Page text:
Brilliant Speed wins Derby spot



On the second weekend of Keeneland Race Course’s 75th season, 12 horses entered the gates in the 87th running of the Blue Grass Stakes Saturday afternoon with a spot in the Kentucky Derby on the line.

After the full 1 1/8 mile race, Brilliant Speed came from the fifth lane to win at 6-1 odds by a nose over Twinspired.

In what ended up being the most exciting race of the afternoon, many felt that Santiva, who went off at 3-1 odds, would be the favorite to win the Stakes, with Crimson China as a dark horse in lane 11. But as the horses rounded the final turn and headed for home it was Brilliant Speed and Twinsired out in front exchanging first place back and forth with each stride they took.

After the race, Keeneland officials had to go back to the tape to see who crossed the finish line first. Upon further review it was Brilliant Speed, who reached across the finish winning by less than a nose to earn a spot in the Kentucky Derby, which will be held in three weeks in Louisville, Ky.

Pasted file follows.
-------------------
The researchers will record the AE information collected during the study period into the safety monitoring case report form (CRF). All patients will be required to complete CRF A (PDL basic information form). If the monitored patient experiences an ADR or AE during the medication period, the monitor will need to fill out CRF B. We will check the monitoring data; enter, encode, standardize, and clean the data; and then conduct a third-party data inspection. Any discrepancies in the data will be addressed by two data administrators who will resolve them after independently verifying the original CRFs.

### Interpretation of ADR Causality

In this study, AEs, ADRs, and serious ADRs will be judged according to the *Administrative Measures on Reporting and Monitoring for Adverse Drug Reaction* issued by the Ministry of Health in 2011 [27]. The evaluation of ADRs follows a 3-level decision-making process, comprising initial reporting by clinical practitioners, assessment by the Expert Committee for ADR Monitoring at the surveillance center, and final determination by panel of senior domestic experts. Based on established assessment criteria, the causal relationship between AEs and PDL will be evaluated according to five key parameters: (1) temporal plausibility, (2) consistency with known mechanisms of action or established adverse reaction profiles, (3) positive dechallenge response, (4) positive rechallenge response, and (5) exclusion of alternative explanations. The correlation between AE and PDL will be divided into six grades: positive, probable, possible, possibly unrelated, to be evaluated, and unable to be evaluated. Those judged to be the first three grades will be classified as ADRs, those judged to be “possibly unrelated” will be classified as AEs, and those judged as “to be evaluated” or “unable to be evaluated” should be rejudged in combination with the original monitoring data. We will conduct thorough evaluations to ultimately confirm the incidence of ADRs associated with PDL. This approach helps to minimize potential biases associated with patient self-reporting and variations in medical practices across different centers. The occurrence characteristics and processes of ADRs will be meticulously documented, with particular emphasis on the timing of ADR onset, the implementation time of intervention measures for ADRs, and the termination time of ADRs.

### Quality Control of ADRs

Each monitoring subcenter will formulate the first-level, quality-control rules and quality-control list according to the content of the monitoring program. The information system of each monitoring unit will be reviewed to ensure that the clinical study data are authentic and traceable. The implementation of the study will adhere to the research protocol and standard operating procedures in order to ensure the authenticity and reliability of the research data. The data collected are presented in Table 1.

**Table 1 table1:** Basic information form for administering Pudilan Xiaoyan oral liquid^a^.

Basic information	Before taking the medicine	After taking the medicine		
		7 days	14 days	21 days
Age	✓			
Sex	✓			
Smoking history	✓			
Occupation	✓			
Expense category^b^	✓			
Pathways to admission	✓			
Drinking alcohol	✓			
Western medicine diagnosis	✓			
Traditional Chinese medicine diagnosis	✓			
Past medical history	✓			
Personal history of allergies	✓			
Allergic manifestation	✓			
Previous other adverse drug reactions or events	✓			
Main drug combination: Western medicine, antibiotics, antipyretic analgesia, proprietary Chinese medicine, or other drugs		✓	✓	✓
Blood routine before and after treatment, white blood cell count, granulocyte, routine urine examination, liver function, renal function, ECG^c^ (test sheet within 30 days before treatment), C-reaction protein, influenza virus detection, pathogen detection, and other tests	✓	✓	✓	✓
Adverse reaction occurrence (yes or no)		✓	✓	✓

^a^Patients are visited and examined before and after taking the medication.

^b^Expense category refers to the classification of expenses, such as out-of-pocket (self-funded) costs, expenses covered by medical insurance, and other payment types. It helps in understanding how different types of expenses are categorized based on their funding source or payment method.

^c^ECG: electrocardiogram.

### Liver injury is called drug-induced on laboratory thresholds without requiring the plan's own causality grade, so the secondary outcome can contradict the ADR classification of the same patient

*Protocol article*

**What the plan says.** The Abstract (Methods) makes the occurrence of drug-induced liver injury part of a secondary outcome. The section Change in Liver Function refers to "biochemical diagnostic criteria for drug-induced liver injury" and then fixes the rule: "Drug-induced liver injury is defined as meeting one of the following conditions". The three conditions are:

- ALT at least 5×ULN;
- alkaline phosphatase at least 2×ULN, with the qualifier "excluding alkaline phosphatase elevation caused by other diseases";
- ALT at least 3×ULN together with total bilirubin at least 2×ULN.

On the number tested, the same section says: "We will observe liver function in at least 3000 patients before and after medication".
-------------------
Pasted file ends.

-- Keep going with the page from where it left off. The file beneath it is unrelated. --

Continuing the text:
“It is an unbelievable feeling for me,” said Joel Rosario, the jockey who rode Brilliant Speed to victory. “I have to say thank you to all the people who came here to the race — the owners, the trainers — to give me their support.”

When asked for his thoughts on Rosario’s riding in the race, trainer Thomas Albetrani had nothing but good things to say.

“I couldn’t fault any part of it,” Albetrani said. “He split horses up. That fourth pole, he split his way right through traffic and angled him out perfectly so he could run.”

However, Brilliant Speed was not the horse Albetrani expected to win the race. King Congie, another horse trained by Albetrani, ran out of gate two at 5-1 odds as one of the favorites to win the race. But Brilliant Speed stunned the field and gave Albetrani and owner Charlotte C. Weber an unexpected spot in the Derby in three weeks.

“When I asked my cousin what she would like to say, she said, ‘I can’t say anything right now, I’m speechless,’ which is very unusual for her,” said George Strawbridge, first cousin of Weber. “However, given a 30-second break, she was very grateful for her trainer for not beating us with this other horse (King Congie). And she said in a rather light-hearted moment, ‘Oh my goodness, I might be going to the Derby after all.’”